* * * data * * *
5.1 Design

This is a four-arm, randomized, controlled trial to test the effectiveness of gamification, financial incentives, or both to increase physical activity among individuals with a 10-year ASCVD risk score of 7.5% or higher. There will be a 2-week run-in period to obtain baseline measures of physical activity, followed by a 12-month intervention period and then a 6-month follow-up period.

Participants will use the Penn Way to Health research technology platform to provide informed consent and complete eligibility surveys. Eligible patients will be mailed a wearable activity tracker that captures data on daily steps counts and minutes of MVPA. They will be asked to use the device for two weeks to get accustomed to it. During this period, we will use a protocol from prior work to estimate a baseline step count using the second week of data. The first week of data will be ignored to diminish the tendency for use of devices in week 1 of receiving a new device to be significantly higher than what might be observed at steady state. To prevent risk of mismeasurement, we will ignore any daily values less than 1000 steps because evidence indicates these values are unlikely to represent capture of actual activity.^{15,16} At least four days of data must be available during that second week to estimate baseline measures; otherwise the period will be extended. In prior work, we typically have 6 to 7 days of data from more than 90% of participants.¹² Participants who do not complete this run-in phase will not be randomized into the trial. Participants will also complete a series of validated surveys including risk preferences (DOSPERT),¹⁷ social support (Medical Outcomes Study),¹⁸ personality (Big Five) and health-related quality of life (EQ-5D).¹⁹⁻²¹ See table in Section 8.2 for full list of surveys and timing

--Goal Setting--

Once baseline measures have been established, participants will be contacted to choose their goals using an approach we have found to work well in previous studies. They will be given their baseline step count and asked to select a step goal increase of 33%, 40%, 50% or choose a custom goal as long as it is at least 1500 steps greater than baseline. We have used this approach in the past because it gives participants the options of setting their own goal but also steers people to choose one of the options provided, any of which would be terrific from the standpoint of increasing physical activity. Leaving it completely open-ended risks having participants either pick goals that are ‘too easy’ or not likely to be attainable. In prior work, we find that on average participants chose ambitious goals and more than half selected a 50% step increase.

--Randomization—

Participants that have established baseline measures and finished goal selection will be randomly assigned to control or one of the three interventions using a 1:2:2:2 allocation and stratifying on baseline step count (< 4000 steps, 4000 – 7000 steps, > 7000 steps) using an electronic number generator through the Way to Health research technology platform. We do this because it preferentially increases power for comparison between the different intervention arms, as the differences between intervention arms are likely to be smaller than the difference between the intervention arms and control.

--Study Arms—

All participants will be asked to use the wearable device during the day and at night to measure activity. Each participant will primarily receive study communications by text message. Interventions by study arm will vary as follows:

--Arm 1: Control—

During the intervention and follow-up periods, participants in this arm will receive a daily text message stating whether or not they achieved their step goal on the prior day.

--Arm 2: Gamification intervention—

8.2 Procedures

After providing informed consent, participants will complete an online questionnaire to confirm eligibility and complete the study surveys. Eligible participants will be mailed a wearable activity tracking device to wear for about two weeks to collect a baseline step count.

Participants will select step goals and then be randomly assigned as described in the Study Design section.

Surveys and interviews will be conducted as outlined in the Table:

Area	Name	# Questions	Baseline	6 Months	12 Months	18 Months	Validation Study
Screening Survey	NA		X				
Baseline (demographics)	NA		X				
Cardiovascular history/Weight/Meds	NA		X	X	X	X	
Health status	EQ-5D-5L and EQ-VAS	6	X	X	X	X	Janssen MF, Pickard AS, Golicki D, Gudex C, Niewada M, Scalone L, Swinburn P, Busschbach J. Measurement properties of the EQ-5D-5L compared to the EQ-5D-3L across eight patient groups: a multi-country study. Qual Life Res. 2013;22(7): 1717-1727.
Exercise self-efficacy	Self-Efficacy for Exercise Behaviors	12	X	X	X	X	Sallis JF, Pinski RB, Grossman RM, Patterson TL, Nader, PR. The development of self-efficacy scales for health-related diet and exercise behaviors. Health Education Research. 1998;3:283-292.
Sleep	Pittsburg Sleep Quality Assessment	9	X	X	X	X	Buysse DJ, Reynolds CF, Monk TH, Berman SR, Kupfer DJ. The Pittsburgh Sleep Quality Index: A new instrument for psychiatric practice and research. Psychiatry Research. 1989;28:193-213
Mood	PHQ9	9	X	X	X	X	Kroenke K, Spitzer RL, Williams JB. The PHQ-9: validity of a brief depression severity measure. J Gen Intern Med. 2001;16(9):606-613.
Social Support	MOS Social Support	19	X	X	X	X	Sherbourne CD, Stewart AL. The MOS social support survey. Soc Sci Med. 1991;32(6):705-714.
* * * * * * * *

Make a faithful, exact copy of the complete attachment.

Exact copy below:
5.1 Design

This is a four-arm, randomized, controlled trial to test the effectiveness of gamification, financial incentives, or both to increase physical activity among individuals with a 10-year ASCVD risk score of 7.5% or higher. There will be a 2-week run-in period to obtain baseline measures of physical activity, followed by a 12-month intervention period and then a 6-month follow-up period.

Participants will use the Penn Way to Health research technology platform to provide informed consent and complete eligibility surveys. Eligible patients will be mailed a wearable activity tracker that captures data on daily steps counts and minutes of MVPA. They will be asked to use the device for two weeks to get accustomed to it. During this period, we will use a protocol from prior work to estimate a baseline step count using the second week of data. The first week of data will be ignored to diminish the tendency for use of devices in week 1 of receiving a new device to be significantly higher than what might be observed at steady state. To prevent risk of mismeasurement, we will ignore any daily values less than 1000 steps because evidence indicates these values are unlikely to represent capture of actual activity.^{15,16} At least four days of data must be available during that second week to estimate baseline measures; otherwise the period will be extended. In prior work, we typically have 6 to 7 days of data from more than 90% of participants.¹² Participants who do not complete this run-in phase will not be randomized into the trial. Participants will also complete a series of validated surveys including risk preferences (DOSPERT),¹⁷ social support (Medical Outcomes Study),¹⁸ personality (Big Five) and health-related quality of life (EQ-5D).¹⁹⁻²¹ See table in Section 8.2 for full list of surveys and timing

--Goal Setting--

Once baseline measures have been established, participants will be contacted to choose their goals using an approach we have found to work well in previous studies. They will be given their baseline step count and asked to select a step goal increase of 33%, 40%, 50% or choose a custom goal as long as it is at least 1500 steps greater than baseline. We have used this approach in the past because it gives participants the options of setting their own goal but also steers people to choose one of the options provided, any of which would be terrific from the standpoint of increasing physical activity. Leaving it completely open-ended risks having participants either pick goals that are ‘too easy’ or not likely to be attainable. In prior work, we find that on average participants chose ambitious goals and more than half selected a 50% step increase.

--Randomization—

Participants that have established baseline measures and finished goal selection will be randomly assigned to control or one of the three interventions using a 1:2:2:2 allocation and stratifying on baseline step count (< 4000 steps, 4000 – 7000 steps, > 7000 steps) using an electronic number generator through the Way to Health research technology platform. We do this because it preferentially increases power for comparison between the different intervention arms, as the differences between intervention arms are likely to be smaller than the difference between the intervention arms and control.

--Study Arms—

All participants will be asked to use the wearable device during the day and at night to measure activity. Each participant will primarily receive study communications by text message. Interventions by study arm will vary as follows:

--Arm 1: Control—

During the intervention and follow-up periods, participants in this arm will receive a daily text message stating whether or not they achieved their step goal on the prior day.

--Arm 2: Gamification intervention—

8.2 Procedures

After providing informed consent, participants will complete an online questionnaire to confirm eligibility and complete the study surveys. Eligible participants will be mailed a wearable activity tracking device to wear for about two weeks to collect a baseline step count.

Participants will select step goals and then be randomly assigned as described in the Study Design section.

Surveys and interviews will be conducted as outlined in the Table:

Area	Name	# Questions	Baseline	6 Months	12 Months	18 Months	Validation Study
Screening Survey	NA		X				
Baseline (demographics)	NA		X				
Cardiovascular history/Weight/Meds	NA		X	X	X	X	
Health status	EQ-5D-5L and EQ-VAS	6	X	X	X	X	Janssen MF, Pickard AS, Golicki D, Gudex C, Niewada M, Scalone L, Swinburn P, Busschbach J. Measurement properties of the EQ-5D-5L compared to the EQ-5D-3L across eight patient groups: a multi-country study. Qual Life Res. 2013;22(7): 1717-1727.
Exercise self-efficacy	Self-Efficacy for Exercise Behaviors	12	X	X	X	X	Sallis JF, Pinski RB, Grossman RM, Patterson TL, Nader, PR. The development of self-efficacy scales for health-related diet and exercise behaviors. Health Education Research. 1998;3:283-292.
Sleep	Pittsburg Sleep Quality Assessment	9	X	X	X	X	Buysse DJ, Reynolds CF, Monk TH, Berman SR, Kupfer DJ. The Pittsburgh Sleep Quality Index: A new instrument for psychiatric practice and research. Psychiatry Research. 1989;28:193-213
Mood	PHQ9	9	X	X	X	X	Kroenke K, Spitzer RL, Williams JB. The PHQ-9: validity of a brief depression severity measure. J Gen Intern Med. 2001;16(9):606-613.
Social Support	MOS Social Support	19	X	X	X	X	Sherbourne CD, Stewart AL. The MOS social support survey. Soc Sci Med. 1991;32(6):705-714.